Why do customers buy from you? They need something and you have the solution whether it is an insurance policy, a product for their home, or a service to improve quality of life. However, you are not the only one with the solution. You have competitors who offer the same solution, so you need something else to attract customers and give them the confidence that buying from you is right.
This “something else” is the ability to connect with your audience. You do this by relating to them and showing them that you understand their need. Let’s look at an example of the way this may look.
Our fictional business owner, Ken, owns Ken’s Kitchen Renovations. He renovates and remodels kitchens for both residential and commercial customers. Lately, Ken has received leads from public schools in his region, so he wants to start marketing to all public schools. He could start an email marketing campaign and other advertising campaigns that have worked for other commercial audiences like corporate offices. This might work, but he decides to take a few extra steps before creating a marketing campaign for public schools.
Talk to your customers
Ken renovated 3 school kitchens in the past year. He made an appointment with his contact at each school to follow up on the renovation. During the conversations, he learned how the renovation improved the school lunchroom atmosphere:
- The new layout for the buffet-style counter allowed students to get their lunch faster.
- The kitchen was more open which minimized cooks getting in each other’s way and provided a safer environment.
- The proximity of the stove to the refrigerator cut downtime to prepare the food.
Ken took note of this intel and took his next step which was to analyze his CRM data.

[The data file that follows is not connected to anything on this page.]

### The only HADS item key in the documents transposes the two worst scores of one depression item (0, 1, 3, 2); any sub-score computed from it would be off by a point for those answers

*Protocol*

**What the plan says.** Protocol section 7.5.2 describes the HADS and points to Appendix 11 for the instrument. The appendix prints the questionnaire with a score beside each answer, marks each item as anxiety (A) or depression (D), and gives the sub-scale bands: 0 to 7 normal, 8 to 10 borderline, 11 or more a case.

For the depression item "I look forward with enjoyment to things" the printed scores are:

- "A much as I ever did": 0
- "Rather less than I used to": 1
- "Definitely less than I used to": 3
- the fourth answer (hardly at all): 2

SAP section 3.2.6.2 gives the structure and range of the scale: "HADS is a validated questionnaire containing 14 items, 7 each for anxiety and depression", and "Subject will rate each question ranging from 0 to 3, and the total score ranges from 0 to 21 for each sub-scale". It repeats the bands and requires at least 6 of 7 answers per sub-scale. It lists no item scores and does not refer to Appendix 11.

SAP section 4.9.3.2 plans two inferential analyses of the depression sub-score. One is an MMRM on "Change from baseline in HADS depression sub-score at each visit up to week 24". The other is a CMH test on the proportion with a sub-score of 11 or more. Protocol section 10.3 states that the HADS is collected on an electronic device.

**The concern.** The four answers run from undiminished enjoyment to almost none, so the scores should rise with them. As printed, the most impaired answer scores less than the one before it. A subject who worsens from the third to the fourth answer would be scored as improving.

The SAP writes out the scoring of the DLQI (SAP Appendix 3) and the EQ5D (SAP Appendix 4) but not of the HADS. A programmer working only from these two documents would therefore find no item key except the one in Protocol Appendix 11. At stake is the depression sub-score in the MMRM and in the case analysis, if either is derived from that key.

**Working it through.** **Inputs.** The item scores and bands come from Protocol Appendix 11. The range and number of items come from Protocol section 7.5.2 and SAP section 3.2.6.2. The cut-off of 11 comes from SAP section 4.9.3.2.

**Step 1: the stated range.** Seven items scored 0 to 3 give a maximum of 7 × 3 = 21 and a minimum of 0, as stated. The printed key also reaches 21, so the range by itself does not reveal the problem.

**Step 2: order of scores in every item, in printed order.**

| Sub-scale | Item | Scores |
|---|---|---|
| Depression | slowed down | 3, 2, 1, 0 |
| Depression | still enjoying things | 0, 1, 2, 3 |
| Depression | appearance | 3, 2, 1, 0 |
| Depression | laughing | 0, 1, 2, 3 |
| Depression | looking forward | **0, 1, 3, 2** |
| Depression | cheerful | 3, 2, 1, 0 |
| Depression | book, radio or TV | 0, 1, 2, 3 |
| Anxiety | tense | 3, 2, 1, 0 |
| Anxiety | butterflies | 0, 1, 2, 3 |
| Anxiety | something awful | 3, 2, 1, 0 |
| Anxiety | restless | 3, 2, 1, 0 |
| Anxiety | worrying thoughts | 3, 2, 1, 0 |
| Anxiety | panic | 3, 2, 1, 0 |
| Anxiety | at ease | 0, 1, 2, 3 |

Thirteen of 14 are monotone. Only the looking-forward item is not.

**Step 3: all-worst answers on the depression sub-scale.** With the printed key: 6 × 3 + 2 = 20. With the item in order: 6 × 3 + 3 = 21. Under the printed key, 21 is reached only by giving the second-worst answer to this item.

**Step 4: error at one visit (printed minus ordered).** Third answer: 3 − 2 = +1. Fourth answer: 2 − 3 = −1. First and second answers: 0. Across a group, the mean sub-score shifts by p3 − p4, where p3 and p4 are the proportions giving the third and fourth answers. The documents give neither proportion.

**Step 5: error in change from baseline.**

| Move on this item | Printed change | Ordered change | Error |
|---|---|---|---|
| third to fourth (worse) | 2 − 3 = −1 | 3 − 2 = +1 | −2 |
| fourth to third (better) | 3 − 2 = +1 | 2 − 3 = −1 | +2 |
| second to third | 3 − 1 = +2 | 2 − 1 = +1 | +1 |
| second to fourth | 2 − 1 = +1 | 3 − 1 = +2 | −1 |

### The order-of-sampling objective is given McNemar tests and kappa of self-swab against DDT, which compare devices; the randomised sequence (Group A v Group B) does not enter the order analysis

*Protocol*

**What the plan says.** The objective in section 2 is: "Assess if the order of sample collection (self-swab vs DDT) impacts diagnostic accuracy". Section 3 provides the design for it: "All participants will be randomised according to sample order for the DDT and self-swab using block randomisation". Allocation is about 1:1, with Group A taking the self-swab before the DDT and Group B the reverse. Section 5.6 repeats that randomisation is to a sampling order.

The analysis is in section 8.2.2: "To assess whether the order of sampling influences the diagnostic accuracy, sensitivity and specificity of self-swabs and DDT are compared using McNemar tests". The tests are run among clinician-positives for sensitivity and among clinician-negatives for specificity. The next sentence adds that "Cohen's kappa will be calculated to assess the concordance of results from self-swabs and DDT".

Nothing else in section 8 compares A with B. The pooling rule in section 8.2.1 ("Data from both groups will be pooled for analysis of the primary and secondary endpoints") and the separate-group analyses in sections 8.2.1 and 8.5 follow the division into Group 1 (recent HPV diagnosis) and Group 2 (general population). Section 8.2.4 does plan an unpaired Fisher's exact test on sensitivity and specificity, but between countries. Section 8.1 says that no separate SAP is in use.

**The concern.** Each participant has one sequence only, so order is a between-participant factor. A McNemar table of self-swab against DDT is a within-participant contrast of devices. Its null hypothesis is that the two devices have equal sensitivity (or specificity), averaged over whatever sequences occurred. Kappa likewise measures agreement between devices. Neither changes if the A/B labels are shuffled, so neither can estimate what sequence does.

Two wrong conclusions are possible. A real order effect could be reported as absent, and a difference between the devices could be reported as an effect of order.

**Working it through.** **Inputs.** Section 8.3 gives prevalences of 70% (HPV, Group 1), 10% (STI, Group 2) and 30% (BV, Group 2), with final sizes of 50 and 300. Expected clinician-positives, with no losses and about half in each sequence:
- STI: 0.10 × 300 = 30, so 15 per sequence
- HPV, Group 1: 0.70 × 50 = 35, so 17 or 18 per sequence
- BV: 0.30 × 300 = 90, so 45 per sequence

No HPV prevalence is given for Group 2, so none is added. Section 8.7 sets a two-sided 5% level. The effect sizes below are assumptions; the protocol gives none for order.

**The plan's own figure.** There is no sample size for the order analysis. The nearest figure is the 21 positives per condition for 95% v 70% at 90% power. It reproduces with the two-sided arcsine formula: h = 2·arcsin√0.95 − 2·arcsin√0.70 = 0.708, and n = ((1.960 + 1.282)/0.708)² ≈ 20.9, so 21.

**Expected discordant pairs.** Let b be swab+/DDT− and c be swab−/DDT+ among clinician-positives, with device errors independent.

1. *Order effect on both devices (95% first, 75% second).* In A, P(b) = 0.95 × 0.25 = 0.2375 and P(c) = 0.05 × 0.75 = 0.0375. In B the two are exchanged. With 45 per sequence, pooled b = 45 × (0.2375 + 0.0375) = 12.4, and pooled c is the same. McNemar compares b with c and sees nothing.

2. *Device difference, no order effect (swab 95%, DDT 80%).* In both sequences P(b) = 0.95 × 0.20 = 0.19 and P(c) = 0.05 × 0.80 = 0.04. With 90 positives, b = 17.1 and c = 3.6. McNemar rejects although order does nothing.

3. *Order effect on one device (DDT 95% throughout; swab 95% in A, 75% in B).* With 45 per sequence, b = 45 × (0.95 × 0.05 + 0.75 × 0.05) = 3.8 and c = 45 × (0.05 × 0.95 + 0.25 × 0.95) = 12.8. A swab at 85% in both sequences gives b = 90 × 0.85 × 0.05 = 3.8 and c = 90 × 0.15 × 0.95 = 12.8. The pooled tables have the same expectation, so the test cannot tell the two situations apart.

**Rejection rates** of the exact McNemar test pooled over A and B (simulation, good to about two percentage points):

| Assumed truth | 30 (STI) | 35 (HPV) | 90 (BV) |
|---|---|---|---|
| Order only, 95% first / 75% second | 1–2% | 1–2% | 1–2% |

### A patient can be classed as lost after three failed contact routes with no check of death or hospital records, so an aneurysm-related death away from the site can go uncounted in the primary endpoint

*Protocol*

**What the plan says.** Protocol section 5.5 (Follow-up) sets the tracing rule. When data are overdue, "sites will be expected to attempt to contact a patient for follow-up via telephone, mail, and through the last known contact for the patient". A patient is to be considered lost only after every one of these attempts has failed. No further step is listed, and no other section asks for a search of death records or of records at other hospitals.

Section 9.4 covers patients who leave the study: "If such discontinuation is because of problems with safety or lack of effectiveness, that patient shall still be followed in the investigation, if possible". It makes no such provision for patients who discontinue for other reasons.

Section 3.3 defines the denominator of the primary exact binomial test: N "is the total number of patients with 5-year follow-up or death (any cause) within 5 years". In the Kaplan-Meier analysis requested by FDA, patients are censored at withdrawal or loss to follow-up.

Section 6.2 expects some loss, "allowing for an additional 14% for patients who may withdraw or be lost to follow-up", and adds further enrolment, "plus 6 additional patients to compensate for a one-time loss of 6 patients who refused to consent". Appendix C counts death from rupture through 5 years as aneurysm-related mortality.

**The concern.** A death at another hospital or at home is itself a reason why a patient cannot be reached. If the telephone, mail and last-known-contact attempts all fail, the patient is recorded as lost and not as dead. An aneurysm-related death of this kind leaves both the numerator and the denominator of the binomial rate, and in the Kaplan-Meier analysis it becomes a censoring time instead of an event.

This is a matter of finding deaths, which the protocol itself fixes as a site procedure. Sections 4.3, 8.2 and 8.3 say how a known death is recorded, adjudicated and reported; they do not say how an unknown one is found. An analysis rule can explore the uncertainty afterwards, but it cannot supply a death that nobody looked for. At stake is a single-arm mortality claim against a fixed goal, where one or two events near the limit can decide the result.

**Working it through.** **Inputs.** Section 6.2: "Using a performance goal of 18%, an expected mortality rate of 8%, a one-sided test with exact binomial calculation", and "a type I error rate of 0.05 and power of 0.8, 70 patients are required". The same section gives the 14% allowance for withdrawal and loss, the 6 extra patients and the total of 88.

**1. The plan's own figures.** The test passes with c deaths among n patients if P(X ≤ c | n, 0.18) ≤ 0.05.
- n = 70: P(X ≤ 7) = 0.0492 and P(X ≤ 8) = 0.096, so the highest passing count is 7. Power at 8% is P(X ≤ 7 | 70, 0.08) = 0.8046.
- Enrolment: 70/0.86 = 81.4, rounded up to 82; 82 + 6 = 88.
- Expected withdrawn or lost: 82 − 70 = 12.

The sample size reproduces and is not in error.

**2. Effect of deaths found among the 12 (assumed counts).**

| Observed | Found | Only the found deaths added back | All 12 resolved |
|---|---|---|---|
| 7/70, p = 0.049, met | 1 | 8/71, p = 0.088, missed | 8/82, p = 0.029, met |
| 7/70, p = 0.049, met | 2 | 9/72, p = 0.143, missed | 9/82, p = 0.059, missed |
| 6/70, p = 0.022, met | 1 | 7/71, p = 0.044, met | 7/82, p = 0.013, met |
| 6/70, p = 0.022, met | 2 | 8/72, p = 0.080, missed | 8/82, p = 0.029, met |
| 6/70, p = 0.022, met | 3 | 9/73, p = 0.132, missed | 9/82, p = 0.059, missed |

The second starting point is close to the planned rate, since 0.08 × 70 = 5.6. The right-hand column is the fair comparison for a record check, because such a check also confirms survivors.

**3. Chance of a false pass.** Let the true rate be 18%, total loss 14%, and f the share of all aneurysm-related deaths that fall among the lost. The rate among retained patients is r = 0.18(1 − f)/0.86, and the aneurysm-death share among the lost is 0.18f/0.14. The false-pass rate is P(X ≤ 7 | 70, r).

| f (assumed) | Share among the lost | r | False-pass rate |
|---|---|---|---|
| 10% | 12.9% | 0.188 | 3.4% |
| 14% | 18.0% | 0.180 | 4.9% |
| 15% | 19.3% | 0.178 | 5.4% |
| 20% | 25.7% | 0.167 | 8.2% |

Use your CRM to look at patterns in characteristics
In the past 3 years, Ken renovated 7 public school kitchens (3 elementary, 2 middle schools, and 2 high schools). He looked at characteristics for each job based on the information in his CRM:
- Elementary schools required larger freezer/refrigerator space than middle or high school.
- Both elementary and middle school kitchens needed more open space for more cooks.
- The high schools had two smaller kitchens and cafeterias while elementary and middle schools had one big kitchen to renovate
- The high school and middle school points of contact were primarily the vice-principal and the elementary school’s was the principal.
- All schools took about the same time to complete the renovation.
Now that Ken knows what is important for public schools and sees patterns of audience characteristics, he is ready to create a campaign.
Use segmentation to tailor and deliver messaging to specific audiences
Ken uses his CRM for email marketing, automation, and landing page contact forms. Based on the intel, he created segments for elementary schools, middle schools, and high schools. Next, he created messaging with rules of engagement for email, automation, and the website. If a segment matches the criteria for a rule, the segment receives the messaging. For example, Ken created an email drip campaign that talks about an open floor plan for kitchens with a portfolio and benefits. This campaign delivers content to the elementary and middle school segments. Now he did not have to worry about all audiences getting all content. They only get what is tailored and right for them.
Are you tailoring your messaging to segments within your audience? Are you using your CRM and talking to your customers to better understand their needs and characteristics? If you are not using a CRM, please contact us for a demo of X2CRM and learn how X2CRM can help you tailor your messaging and convert more of your audience to customers.[/vc_column_text][/vc_column][/vc_row][vc_row][vc_column][vc_custom_heading text=”More Marketing Topics” font_container=”tag:h2|text_align:center” use_theme_fonts=”yes”][vc_empty_space][vc_basic_grid post_type=”post” max_items=”2″ element_width=”6″ grid_id=”vc_gid:1645541182312-30bf0972-ac71-4″ taxonomies=”35″][/vc_column][/vc_row]